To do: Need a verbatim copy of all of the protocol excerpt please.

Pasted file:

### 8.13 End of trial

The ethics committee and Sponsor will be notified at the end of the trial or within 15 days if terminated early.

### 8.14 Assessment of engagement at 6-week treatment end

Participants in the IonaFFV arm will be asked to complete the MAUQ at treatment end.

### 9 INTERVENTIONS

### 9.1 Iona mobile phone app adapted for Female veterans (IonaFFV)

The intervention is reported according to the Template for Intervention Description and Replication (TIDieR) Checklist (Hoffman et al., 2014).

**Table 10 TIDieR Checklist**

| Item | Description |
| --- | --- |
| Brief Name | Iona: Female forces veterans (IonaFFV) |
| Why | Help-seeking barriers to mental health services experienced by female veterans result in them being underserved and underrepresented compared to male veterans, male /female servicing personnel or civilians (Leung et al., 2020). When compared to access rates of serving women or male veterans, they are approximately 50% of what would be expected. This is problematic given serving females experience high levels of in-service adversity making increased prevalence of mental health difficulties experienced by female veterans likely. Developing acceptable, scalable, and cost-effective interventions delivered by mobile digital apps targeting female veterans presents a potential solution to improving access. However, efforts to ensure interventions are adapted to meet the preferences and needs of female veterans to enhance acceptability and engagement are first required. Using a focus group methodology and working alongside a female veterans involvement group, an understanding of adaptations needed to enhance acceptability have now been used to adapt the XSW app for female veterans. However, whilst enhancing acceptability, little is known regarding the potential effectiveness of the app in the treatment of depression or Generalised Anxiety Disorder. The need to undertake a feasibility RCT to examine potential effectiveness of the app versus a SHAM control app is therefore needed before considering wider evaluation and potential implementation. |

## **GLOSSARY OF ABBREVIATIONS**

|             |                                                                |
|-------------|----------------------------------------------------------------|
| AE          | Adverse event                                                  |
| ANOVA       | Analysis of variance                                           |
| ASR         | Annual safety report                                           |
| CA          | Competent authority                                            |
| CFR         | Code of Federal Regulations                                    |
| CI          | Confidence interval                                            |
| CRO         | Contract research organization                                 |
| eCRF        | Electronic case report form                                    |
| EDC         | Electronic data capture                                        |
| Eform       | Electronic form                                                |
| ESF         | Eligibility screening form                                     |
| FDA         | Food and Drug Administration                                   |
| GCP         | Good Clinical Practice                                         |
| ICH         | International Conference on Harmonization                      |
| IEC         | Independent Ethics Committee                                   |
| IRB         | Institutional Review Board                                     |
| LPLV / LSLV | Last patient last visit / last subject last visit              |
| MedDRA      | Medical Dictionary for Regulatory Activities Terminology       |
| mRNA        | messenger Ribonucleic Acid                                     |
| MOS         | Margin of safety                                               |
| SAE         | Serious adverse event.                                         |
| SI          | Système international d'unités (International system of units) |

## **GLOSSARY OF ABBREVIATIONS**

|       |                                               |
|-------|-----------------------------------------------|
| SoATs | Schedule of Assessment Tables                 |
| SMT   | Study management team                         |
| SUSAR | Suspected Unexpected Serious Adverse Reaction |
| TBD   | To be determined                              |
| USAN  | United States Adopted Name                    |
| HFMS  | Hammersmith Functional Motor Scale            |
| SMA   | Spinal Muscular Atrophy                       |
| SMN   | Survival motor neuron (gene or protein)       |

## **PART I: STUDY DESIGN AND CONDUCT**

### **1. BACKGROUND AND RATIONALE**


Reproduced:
### 8.13 End of trial

The ethics committee and Sponsor will be notified at the end of the trial or within 15 days if terminated early.

### 8.14 Assessment of engagement at 6-week treatment end

Participants in the IonaFFV arm will be asked to complete the MAUQ at treatment end.

### 9 INTERVENTIONS

### 9.1 Iona mobile phone app adapted for Female veterans (IonaFFV)

The intervention is reported according to the Template for Intervention Description and Replication (TIDieR) Checklist (Hoffman et al., 2014).

**Table 10 TIDieR Checklist**

| Item | Description |
| --- | --- |
| Brief Name | Iona: Female forces veterans (IonaFFV) |
| Why | Help-seeking barriers to mental health services experienced by female veterans result in them being underserved and underrepresented compared to male veterans, male /female servicing personnel or civilians (Leung et al., 2020). When compared to access rates of serving women or male veterans, they are approximately 50% of what would be expected. This is problematic given serving females experience high levels of in-service adversity making increased prevalence of mental health difficulties experienced by female veterans likely. Developing acceptable, scalable, and cost-effective interventions delivered by mobile digital apps targeting female veterans presents a potential solution to improving access. However, efforts to ensure interventions are adapted to meet the preferences and needs of female veterans to enhance acceptability and engagement are first required. Using a focus group methodology and working alongside a female veterans involvement group, an understanding of adaptations needed to enhance acceptability have now been used to adapt the XSW app for female veterans. However, whilst enhancing acceptability, little is known regarding the potential effectiveness of the app in the treatment of depression or Generalised Anxiety Disorder. The need to undertake a feasibility RCT to examine potential effectiveness of the app versus a SHAM control app is therefore needed before considering wider evaluation and potential implementation. |

## **GLOSSARY OF ABBREVIATIONS**

|             |                                                                |
|-------------|----------------------------------------------------------------|
| AE          | Adverse event                                                  |
| ANOVA       | Analysis of variance                                           |
| ASR         | Annual safety report                                           |
| CA          | Competent authority                                            |
| CFR         | Code of Federal Regulations                                    |
| CI          | Confidence interval                                            |
| CRO         | Contract research organization                                 |
| eCRF        | Electronic case report form                                    |
| EDC         | Electronic data capture                                        |
| Eform       | Electronic form                                                |
| ESF         | Eligibility screening form                                     |
| FDA         | Food and Drug Administration                                   |
| GCP         | Good Clinical Practice                                         |
| ICH         | International Conference on Harmonization                      |
| IEC         | Independent Ethics Committee                                   |
| IRB         | Institutional Review Board                                     |
| LPLV / LSLV | Last patient last visit / last subject last visit              |
| MedDRA      | Medical Dictionary for Regulatory Activities Terminology       |
| mRNA        | messenger Ribonucleic Acid                                     |
| MOS         | Margin of safety                                               |
| SAE         | Serious adverse event.                                         |
| SI          | Système international d'unités (International system of units) |

## **GLOSSARY OF ABBREVIATIONS**

|       |                                               |
|-------|-----------------------------------------------|
| SoATs | Schedule of Assessment Tables                 |
| SMT   | Study management team                         |
| SUSAR | Suspected Unexpected Serious Adverse Reaction |
| TBD   | To be determined                              |
| USAN  | United States Adopted Name                    |
| HFMS  | Hammersmith Functional Motor Scale            |
| SMA   | Spinal Muscular Atrophy                       |
| SMN   | Survival motor neuron (gene or protein)       |

## **PART I: STUDY DESIGN AND CONDUCT**

### **1. BACKGROUND AND RATIONALE**